To close the loop of interaction, where the indispensable components work in the synergy of great composition – Throughout the design systems, micro-interaction, colours, elements, components and patterns, we all concentrate on delivering the complete product that solves one particular use case.  

Where the context exists without isolation – our profound curiosity about user needs allows us to isolate specific scenarios through which our user goes to deliver delightful, useful and fully functional propositions.

Where conscious, cooperative, self-organised effort of all crafts are equally recognised as an integrated function – And we all do it as a team through research and service design activities empowered by design thinking in combination with a product design delivery.  

Where dedicated precision of one’s craft defines the character of a specific product or service – We are not superstars (even though someone might think we act like one) it’s perhaps our craft and precision define the very best we offer to the team, business, customer and society. 

Where the gravity of our intentions plays a vital role in meaningful connections contributing to a transparent and well-connected design industry – Well, our intention is to provide value in the form of MTP – A massive Transformative Purpose that helps innovation, invention and overall transformation of the design industry.  

The one that is here to inspire and educate future design generations – one ambition, one clean purpose and one vision for every designer in the current design industry to empower the change that changes the future. 

Let us know at @designatscaletm whether you found this helpful article.
If you have any questions, please feel free to engage and open the discussion on the above Twitter channel so that the design community can learn from what we are doing here. 

Stay tuned; thanks for reading!

Thanks to all contributors for their insight and comments shaping this article.

Jiri Mocicka is a London-based designer, writer, and design coach passionate about Design at Scale. A flexible method allows designers professionals to integrate the value of design within their organisation through transparency and well-communicated product design development.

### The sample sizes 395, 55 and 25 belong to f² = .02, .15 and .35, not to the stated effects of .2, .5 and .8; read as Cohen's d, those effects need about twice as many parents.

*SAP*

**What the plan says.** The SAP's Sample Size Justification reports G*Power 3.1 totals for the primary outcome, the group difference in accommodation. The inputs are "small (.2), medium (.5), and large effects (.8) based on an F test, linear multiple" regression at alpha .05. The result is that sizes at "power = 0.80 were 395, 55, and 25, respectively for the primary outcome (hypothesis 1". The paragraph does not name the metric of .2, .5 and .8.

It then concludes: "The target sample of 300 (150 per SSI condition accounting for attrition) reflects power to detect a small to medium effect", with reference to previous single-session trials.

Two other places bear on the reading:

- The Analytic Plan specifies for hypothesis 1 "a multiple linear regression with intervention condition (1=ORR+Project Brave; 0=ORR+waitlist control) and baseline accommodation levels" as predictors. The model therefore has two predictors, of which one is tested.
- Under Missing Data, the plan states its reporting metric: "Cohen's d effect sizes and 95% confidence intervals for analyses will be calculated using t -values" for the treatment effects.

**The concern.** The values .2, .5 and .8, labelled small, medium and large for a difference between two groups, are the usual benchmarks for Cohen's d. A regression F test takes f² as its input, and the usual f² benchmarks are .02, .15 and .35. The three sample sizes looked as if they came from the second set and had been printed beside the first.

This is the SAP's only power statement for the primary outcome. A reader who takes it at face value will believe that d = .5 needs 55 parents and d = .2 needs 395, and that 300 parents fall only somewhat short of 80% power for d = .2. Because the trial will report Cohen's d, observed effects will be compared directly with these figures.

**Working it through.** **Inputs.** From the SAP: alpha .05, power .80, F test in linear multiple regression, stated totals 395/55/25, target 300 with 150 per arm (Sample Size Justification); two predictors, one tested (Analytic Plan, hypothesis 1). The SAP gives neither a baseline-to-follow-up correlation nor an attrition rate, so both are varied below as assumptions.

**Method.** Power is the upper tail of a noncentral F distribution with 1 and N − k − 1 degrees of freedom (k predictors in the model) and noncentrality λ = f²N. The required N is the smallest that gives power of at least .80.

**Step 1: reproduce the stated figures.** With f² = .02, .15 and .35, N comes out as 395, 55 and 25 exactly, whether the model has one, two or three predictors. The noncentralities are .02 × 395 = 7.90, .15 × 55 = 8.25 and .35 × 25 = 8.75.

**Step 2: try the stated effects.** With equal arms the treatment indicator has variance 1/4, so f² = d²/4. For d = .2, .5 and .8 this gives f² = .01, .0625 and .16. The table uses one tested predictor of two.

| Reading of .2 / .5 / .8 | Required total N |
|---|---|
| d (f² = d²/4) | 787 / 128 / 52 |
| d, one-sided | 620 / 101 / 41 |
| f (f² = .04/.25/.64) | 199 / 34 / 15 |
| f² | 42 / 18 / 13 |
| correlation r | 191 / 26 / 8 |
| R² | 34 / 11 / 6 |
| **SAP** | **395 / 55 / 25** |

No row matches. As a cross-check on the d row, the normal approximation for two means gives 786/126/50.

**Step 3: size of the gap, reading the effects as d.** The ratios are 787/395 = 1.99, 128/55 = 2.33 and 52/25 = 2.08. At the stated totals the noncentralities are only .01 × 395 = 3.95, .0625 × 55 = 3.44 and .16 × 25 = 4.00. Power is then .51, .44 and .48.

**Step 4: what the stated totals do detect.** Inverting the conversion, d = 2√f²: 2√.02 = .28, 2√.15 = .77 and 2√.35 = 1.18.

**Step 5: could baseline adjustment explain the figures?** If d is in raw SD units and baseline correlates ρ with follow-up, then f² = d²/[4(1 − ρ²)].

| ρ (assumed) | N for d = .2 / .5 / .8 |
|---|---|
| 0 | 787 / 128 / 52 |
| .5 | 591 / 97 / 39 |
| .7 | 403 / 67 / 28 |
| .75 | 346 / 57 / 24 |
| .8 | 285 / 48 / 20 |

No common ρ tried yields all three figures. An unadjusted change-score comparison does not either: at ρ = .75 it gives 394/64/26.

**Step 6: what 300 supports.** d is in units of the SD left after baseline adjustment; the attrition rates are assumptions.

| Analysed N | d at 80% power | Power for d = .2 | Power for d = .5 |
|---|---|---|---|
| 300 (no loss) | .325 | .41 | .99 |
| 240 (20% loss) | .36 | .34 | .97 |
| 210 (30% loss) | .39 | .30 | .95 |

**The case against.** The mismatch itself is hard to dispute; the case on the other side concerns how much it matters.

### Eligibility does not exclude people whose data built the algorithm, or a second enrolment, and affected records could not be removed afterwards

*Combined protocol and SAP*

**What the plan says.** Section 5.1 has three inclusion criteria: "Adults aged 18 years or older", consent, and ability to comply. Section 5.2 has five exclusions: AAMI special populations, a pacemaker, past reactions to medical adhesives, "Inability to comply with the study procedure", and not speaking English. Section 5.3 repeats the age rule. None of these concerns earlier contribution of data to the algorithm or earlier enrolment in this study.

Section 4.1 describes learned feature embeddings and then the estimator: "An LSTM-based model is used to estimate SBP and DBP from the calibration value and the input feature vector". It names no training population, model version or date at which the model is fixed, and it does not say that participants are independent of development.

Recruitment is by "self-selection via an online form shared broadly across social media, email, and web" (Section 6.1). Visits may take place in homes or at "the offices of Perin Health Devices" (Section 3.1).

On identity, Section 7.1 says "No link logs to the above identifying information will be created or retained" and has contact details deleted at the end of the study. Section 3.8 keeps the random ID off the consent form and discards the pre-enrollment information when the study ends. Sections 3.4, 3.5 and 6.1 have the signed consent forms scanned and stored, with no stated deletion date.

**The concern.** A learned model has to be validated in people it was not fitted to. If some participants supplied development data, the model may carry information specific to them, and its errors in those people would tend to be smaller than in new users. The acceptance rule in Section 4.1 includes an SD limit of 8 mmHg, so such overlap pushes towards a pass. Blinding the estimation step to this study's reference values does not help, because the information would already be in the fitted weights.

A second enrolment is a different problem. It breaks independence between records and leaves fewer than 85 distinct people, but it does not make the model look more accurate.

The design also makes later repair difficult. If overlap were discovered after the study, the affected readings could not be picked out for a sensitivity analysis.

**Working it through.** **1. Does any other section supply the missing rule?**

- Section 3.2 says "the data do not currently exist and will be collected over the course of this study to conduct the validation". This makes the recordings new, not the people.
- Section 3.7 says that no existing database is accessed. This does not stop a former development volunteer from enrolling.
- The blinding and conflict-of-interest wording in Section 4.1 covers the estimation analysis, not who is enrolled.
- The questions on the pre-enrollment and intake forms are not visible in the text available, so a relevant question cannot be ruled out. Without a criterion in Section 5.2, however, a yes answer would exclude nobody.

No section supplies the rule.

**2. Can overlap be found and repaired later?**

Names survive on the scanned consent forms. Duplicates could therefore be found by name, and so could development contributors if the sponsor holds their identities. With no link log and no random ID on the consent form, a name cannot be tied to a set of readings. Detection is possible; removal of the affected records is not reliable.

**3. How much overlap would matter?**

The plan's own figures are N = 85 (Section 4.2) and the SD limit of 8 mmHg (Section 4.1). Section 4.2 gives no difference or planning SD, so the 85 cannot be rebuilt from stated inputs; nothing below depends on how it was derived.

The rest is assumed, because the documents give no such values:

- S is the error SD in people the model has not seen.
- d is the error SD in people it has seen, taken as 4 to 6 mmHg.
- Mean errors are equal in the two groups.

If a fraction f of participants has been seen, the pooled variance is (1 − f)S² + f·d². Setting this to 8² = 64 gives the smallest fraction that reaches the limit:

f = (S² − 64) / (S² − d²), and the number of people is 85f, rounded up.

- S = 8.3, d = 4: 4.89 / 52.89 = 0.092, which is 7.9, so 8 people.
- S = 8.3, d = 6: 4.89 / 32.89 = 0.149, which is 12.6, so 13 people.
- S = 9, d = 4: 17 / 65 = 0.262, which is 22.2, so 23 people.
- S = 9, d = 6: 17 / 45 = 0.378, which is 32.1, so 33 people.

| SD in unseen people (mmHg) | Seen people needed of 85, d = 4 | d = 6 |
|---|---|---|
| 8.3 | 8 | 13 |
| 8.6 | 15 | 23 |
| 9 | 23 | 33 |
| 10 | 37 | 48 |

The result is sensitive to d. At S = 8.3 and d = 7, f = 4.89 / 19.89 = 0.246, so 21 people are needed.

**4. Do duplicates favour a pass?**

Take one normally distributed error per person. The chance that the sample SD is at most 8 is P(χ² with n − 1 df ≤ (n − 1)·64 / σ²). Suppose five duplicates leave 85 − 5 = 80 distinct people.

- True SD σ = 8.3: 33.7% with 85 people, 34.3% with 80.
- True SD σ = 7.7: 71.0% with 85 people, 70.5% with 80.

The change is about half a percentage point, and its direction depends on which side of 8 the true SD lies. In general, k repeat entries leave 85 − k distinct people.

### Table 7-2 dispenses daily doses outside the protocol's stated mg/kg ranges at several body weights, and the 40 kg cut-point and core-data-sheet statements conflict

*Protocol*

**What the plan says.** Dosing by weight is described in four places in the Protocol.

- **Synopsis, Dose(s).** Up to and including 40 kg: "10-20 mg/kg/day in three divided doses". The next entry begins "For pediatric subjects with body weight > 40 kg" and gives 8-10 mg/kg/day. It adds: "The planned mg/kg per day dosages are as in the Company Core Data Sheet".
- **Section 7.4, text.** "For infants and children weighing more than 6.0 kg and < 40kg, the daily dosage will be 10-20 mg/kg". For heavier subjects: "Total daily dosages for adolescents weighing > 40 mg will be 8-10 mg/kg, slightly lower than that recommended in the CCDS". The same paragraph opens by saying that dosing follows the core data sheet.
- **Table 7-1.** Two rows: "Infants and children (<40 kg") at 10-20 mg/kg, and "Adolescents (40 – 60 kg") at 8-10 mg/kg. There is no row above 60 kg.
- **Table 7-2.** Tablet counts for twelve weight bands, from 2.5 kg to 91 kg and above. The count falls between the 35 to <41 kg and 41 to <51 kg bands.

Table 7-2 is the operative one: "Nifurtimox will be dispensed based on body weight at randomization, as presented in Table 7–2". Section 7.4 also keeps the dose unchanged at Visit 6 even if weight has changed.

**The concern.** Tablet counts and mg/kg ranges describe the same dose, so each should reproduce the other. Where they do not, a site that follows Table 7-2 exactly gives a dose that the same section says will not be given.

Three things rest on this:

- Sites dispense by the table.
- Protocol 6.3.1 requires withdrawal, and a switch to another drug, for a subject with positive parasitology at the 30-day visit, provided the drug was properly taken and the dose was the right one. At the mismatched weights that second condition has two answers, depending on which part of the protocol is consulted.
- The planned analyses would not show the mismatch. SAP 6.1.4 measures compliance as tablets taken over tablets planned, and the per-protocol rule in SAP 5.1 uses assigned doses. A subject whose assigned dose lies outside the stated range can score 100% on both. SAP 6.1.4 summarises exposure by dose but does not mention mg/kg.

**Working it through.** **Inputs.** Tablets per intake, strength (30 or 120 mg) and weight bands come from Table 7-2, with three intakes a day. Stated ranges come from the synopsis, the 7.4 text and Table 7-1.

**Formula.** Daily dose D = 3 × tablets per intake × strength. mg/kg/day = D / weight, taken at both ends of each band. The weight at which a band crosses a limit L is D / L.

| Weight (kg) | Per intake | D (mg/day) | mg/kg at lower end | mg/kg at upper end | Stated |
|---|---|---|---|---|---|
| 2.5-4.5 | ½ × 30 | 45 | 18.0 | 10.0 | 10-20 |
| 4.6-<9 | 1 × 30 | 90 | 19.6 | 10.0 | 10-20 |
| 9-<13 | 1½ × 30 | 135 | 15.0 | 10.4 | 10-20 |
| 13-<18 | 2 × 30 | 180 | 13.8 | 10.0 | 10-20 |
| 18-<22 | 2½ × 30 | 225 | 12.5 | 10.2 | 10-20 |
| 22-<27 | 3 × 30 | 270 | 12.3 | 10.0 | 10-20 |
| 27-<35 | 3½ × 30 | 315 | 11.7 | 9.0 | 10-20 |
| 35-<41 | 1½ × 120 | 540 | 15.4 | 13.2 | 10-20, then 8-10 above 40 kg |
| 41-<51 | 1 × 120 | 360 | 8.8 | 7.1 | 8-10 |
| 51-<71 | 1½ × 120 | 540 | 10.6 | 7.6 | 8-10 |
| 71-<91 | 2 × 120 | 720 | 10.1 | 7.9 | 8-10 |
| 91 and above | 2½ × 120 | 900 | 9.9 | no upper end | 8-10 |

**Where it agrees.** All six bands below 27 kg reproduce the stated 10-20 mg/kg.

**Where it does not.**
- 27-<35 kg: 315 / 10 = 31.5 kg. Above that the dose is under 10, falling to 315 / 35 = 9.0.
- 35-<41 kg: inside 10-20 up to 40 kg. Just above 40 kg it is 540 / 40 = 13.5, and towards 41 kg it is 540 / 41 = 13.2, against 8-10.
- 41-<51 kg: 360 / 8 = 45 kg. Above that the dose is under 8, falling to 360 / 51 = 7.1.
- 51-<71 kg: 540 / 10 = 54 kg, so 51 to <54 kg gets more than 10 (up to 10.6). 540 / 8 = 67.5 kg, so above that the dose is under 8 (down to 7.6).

Visual stories: @designatscaletm
Direct messages: @designatscaletm

January 25, 2020

Methods behind Design at Scale.

Welcome to the Design at Scale Method articles. Today we’ll be looking at Methods combined that help Design and Scale to deliver value in complex propositions and thrive in environments of constant change. 

While both sides of this process – design[001↘︎] and development[002↘︎] will continuously evolve in their way, the ultimate value between them lies behind the combination of strengthening daily handovers while monitoring the big picture (eyes on the release). A smooth and very effective flow of routines creates stability. 

Acknowledgement

Before we dive deep into a simplified model that can solve complex design propositions in product development, please allow me to clarify the following:

“This model is not for one product or feature; this model works for a team of teams that collaborate to deliver the design proposition at scale within the Agile Development Cycle (ideally dual-track agile). It is built on a well-known “stage and gate product development method” – yet opens up to more flexible and responsive adjustments using – Design Sprint, Lean UX, Integrated research, and BDD, to name a few.”

Figure02: Proposition Shaping

1.0 Proposition Shaping 

Manly business-oriented discipline [003↘︎] supported by the design and development to support (better say to shape) the proposition. This stage aims to set the OKRs[004↘︎], ROIs[005↘︎] and DoRs[006↘︎] + DoDs[007↘︎] for each function, allowing each contributor to be flexible yet accountable for delivering their part of the experience. As the process of this exercise is more linear, we tend to use the Kanban board and prioritise the sequence. After a team reviews the DoD for the Proposition Shaped – “good enough”[008↘︎], the team will move to Design Shaping.  

Figure03: Design Shaping

2.0 Design Shaping 

To test the proposition hypotheses for both design and development functions, we work side by side to shape the constraints around the design definition (first set of outputs), helping both parties move from the assumption to more tangible outcomes that can be measured. In design, we’ll have the schemas, prototypes and early concepts that communicate MTP – massive transformative purpose[009↘︎] and its integration for Alpha or Beta Release[010↘︎]. Where in development, we set the environment and start testing the data and flexibility of integrated elements.
The outcome of this stage is the prototype that most of the team agrees on, where DoR (a good enough) represents the attempted release of products or services.

Figure04: Design Delivery

3.0 Design Delivery